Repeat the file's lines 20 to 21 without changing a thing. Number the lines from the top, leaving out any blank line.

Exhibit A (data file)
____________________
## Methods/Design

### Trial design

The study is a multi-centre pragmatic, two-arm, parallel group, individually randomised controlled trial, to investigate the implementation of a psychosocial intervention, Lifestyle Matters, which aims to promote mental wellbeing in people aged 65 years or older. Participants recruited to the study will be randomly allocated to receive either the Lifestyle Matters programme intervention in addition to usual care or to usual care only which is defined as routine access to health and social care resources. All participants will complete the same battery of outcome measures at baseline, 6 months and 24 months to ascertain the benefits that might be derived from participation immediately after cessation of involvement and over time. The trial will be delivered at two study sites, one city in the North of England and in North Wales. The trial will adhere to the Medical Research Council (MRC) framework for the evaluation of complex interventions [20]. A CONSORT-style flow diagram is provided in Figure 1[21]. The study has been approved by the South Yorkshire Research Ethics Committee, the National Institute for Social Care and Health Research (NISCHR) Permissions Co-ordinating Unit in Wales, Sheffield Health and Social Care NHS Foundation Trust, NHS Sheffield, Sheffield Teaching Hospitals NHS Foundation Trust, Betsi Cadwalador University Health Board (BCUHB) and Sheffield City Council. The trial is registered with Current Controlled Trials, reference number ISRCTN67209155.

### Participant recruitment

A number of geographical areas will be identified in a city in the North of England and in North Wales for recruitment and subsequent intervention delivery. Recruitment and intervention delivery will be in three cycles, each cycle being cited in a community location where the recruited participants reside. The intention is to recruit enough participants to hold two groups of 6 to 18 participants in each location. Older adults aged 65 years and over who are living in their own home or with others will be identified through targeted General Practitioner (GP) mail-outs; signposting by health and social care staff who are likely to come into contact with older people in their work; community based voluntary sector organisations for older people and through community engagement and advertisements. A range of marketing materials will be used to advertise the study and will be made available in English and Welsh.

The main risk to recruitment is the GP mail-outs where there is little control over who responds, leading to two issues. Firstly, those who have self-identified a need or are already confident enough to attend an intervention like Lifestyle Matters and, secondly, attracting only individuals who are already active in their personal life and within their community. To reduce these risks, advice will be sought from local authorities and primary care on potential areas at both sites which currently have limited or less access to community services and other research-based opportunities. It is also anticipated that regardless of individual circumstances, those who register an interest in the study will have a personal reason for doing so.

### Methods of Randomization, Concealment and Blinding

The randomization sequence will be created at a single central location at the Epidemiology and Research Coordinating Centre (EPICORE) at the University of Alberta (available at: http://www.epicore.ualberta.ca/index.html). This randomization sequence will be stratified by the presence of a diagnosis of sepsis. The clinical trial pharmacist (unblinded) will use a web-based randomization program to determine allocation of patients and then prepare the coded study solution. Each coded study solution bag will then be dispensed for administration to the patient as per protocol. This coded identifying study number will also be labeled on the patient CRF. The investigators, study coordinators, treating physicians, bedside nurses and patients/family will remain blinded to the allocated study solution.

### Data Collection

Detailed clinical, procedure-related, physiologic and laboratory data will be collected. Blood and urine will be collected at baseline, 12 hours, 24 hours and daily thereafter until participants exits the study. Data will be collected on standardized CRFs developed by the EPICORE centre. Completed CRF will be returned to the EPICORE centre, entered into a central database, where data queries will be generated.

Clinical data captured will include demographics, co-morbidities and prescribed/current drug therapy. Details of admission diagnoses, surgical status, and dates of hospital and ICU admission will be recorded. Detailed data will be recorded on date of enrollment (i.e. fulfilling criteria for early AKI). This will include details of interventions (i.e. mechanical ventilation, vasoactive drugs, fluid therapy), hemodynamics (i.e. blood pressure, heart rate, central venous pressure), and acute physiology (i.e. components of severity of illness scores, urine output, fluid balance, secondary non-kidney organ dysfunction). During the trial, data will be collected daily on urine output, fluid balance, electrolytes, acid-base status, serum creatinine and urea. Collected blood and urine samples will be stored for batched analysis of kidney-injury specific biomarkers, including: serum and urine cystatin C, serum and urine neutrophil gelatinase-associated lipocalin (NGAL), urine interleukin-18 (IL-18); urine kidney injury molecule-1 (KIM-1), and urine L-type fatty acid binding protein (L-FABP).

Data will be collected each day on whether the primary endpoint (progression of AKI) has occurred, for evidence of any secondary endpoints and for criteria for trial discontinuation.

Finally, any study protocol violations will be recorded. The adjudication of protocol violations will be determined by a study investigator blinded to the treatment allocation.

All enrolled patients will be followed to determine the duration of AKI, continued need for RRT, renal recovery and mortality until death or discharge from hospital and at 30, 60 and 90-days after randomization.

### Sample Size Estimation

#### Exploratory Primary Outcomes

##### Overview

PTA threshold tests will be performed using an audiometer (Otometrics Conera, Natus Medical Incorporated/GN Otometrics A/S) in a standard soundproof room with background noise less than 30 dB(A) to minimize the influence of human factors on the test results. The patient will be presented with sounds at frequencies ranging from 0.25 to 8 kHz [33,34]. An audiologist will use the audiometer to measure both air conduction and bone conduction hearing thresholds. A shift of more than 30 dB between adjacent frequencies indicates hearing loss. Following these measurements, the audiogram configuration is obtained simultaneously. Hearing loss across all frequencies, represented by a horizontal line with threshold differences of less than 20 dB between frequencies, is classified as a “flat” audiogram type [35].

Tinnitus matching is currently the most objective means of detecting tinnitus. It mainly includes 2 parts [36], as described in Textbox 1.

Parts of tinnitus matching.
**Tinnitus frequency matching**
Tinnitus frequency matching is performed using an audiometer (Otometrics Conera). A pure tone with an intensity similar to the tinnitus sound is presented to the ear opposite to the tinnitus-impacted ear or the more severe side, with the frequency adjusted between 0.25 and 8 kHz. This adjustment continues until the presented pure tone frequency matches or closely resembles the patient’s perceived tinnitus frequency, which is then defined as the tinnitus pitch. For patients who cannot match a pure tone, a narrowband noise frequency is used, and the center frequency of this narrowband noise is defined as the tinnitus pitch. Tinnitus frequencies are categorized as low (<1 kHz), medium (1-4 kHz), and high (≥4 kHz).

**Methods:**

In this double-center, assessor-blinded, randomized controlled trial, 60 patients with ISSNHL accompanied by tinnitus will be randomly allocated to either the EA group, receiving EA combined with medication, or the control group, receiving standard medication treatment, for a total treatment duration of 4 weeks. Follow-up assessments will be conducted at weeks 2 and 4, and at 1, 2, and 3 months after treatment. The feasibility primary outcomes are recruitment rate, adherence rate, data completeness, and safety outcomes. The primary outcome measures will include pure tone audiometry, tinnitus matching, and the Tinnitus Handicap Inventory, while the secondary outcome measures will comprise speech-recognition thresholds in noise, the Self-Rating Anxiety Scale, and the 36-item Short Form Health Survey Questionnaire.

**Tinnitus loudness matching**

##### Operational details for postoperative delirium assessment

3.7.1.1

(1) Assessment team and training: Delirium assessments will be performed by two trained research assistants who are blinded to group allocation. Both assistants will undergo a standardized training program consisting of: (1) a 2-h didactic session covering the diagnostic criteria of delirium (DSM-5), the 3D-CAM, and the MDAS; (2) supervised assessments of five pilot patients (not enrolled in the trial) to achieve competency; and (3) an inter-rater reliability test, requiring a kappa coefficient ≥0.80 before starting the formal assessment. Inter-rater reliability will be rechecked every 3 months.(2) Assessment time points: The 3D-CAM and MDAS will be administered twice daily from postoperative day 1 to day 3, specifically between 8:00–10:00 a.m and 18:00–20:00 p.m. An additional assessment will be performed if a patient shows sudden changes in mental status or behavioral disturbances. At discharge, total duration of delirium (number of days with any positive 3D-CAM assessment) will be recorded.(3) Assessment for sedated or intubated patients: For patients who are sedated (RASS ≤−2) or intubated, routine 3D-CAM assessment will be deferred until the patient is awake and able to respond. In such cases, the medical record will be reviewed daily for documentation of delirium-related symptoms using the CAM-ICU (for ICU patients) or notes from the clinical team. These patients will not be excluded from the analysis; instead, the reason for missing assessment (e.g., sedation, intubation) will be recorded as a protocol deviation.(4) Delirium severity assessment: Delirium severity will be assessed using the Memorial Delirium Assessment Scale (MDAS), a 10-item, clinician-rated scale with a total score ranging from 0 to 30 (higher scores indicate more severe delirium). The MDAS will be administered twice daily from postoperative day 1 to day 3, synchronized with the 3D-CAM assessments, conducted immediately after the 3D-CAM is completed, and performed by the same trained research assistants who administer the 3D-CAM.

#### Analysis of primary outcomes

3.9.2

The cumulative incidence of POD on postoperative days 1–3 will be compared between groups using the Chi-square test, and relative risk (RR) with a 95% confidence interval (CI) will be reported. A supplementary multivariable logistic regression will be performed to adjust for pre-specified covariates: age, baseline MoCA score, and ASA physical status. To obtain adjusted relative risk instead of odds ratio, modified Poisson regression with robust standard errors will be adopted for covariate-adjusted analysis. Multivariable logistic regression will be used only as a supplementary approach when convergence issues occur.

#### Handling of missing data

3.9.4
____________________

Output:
Parts of tinnitus matching.
**Tinnitus frequency matching**